“Sometimes closing the feedback loop can be as simple as showing buyers how their peers responded to the same subject.”
We make it a point to share back to our insight community members. So we help bring them by up to speed on what is going on in the market by sharing topics on new technologies and upcoming trends that they may not have heard of yet. And in fact, many of our community members have told us that that they appreciate getting information that will help them become more relevant in their roles.
What are the most influential books that you’ve read or that have shaped your career?
Dale Carnegie’s How to Win Friends and Influence People comes to mind, in particular the updated version released in 2012. It’s very relevant to the digital age. The new edition covers how to engage with people within your company on social networks like Facebook and Twitter.
“I don’t see myself simply as market researcher, but a marketer of research.”
Thriving as a marketer or researcher today isn’t about producing the best report or the most sophisticated insights from a research study. Success requires influencing people within your own department and groups that you support. How to Win Friends and Influence People was one of the first books that helped me learn best practices on how to do that and build authentic relationships with colleagues.
I don’t see myself simply as market researcher, but a marketer of research. I promote my insights to get decision-makers to act differently based on my research. In that sense, my role is similar to what our marketers are trying on a daily basis. They’re creating content that can compel somebody to consider one of our products or solutions. In my role, I’m developing content that can get our marketers to adopt a strategy or decision based on our research.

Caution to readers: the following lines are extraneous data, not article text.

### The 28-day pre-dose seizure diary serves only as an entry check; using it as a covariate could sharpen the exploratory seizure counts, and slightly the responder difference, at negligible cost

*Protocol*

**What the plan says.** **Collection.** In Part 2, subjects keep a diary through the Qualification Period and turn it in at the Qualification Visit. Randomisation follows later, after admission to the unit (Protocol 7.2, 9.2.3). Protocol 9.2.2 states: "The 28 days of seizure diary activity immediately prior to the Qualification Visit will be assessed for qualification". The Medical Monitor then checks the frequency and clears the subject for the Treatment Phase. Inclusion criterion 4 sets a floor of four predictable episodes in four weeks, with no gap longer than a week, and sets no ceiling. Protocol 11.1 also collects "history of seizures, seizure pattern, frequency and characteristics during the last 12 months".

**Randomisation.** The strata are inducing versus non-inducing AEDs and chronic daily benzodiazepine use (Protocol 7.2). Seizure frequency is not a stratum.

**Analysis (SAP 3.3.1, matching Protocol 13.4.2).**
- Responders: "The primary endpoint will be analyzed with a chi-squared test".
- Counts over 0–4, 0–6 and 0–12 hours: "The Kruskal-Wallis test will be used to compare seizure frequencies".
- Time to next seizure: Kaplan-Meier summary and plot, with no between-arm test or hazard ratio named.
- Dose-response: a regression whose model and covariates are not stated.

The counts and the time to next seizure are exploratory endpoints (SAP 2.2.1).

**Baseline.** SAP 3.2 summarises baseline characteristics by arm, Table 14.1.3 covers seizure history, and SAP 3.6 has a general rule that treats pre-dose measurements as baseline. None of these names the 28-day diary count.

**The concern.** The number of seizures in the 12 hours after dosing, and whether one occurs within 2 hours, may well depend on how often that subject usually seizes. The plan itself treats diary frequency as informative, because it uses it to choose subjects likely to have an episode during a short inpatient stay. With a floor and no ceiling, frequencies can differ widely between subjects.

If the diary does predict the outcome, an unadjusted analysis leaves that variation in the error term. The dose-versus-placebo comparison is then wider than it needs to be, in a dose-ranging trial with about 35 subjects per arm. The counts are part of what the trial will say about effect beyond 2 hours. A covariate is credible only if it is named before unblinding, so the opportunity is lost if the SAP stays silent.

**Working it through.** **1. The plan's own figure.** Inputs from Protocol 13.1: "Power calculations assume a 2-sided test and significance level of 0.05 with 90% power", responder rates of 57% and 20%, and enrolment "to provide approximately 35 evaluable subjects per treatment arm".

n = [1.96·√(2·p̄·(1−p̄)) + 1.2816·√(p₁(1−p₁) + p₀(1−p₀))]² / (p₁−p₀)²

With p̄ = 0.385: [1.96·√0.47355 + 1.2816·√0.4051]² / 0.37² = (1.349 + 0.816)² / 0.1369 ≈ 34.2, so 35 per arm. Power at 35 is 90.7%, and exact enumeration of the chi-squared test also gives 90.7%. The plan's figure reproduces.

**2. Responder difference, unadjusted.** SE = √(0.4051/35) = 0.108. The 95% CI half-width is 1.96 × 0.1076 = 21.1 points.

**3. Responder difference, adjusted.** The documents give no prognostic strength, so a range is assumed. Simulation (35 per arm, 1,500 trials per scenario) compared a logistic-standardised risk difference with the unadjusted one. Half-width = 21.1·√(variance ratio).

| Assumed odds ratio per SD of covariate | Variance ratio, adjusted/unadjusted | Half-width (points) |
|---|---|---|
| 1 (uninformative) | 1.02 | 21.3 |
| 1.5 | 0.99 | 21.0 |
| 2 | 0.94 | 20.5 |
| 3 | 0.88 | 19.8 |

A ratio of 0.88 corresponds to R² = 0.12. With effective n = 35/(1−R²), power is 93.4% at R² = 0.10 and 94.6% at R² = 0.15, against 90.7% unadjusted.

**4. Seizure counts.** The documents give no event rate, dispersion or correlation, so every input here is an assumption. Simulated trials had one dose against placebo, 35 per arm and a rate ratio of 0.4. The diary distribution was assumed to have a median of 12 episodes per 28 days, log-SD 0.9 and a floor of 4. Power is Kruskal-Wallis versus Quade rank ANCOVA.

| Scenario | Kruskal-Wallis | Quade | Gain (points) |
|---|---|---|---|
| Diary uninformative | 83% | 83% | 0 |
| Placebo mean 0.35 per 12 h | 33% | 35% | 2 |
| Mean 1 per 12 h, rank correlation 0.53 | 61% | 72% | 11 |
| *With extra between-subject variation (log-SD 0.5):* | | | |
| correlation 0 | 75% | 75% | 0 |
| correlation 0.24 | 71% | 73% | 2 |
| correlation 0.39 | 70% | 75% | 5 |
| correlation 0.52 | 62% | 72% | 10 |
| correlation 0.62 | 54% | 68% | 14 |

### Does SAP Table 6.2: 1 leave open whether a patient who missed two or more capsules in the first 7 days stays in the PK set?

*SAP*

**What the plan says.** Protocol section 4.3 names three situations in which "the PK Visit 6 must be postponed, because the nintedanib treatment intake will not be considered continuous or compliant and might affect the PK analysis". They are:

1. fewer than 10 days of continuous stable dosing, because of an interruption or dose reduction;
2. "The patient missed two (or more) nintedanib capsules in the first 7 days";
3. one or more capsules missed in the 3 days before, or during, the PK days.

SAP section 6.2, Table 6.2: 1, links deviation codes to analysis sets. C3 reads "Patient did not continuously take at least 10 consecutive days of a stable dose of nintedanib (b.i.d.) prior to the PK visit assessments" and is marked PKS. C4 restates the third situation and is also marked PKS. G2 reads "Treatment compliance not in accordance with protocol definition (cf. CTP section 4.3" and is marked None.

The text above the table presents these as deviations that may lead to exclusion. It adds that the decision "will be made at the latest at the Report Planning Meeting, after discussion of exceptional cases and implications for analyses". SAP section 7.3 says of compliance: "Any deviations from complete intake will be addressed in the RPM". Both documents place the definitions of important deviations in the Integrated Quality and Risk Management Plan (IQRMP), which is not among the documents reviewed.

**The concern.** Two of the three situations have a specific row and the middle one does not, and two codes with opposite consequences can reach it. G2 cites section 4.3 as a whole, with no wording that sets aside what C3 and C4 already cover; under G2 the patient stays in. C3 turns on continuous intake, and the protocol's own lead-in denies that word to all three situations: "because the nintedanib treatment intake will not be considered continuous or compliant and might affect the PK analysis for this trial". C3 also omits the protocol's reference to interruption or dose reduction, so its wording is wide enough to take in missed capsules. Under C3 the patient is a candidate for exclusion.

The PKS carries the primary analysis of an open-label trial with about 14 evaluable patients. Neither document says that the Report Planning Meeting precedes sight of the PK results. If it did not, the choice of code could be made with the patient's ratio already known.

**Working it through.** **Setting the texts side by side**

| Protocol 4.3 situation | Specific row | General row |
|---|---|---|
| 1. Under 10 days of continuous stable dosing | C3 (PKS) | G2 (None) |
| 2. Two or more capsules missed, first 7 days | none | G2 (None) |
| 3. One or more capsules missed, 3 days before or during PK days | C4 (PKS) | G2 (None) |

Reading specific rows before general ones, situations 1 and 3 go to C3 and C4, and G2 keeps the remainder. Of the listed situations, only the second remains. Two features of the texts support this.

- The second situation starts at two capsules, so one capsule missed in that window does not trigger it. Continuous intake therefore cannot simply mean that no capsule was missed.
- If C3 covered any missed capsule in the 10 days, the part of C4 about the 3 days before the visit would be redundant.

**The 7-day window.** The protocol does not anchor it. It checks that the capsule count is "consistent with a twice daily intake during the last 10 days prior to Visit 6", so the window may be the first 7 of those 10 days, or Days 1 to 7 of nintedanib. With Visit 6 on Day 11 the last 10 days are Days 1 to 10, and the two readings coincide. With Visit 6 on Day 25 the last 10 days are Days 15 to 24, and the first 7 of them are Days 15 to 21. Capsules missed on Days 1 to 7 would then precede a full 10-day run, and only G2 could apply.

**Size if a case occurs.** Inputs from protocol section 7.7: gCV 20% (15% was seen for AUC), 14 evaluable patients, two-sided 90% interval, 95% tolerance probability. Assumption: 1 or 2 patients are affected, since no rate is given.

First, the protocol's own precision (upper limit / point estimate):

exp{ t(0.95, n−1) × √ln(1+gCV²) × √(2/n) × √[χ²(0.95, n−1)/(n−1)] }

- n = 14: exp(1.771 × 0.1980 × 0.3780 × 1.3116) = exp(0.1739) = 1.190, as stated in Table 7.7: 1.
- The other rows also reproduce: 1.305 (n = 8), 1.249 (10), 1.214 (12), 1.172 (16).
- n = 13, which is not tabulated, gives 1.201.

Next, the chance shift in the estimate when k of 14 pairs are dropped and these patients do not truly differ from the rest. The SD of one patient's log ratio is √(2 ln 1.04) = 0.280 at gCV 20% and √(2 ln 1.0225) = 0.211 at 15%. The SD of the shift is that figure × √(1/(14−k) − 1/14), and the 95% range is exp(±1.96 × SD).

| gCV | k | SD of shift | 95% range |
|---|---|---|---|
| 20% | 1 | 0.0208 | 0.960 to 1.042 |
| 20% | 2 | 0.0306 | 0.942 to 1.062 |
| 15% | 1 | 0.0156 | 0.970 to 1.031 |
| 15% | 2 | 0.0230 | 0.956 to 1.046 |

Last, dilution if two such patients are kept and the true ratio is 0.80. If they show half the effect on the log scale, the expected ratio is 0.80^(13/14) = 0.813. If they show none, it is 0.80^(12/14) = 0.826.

What advice do you have for young researchers who want to build a career in tech?
If you want to go into high-tech B2B business, you have to understand the individuals making decisions: the CIOs and CTOs. Read a lot of content that speaks to the challenges of these roles.
Also, be open to change. Things move quickly in tech, and within a few years, buyer behaviors, needs and challenges evolve significantly. To add value to your company and thrive in tech, you need to identify changes in the marketplace early and be able to adapt to them.
Thanks to Tyler for his informative insights into making the market research process more effective. Don’t forget to visit our other Q&As with experts and influencers to learn more about current trends in market research and customer engagement.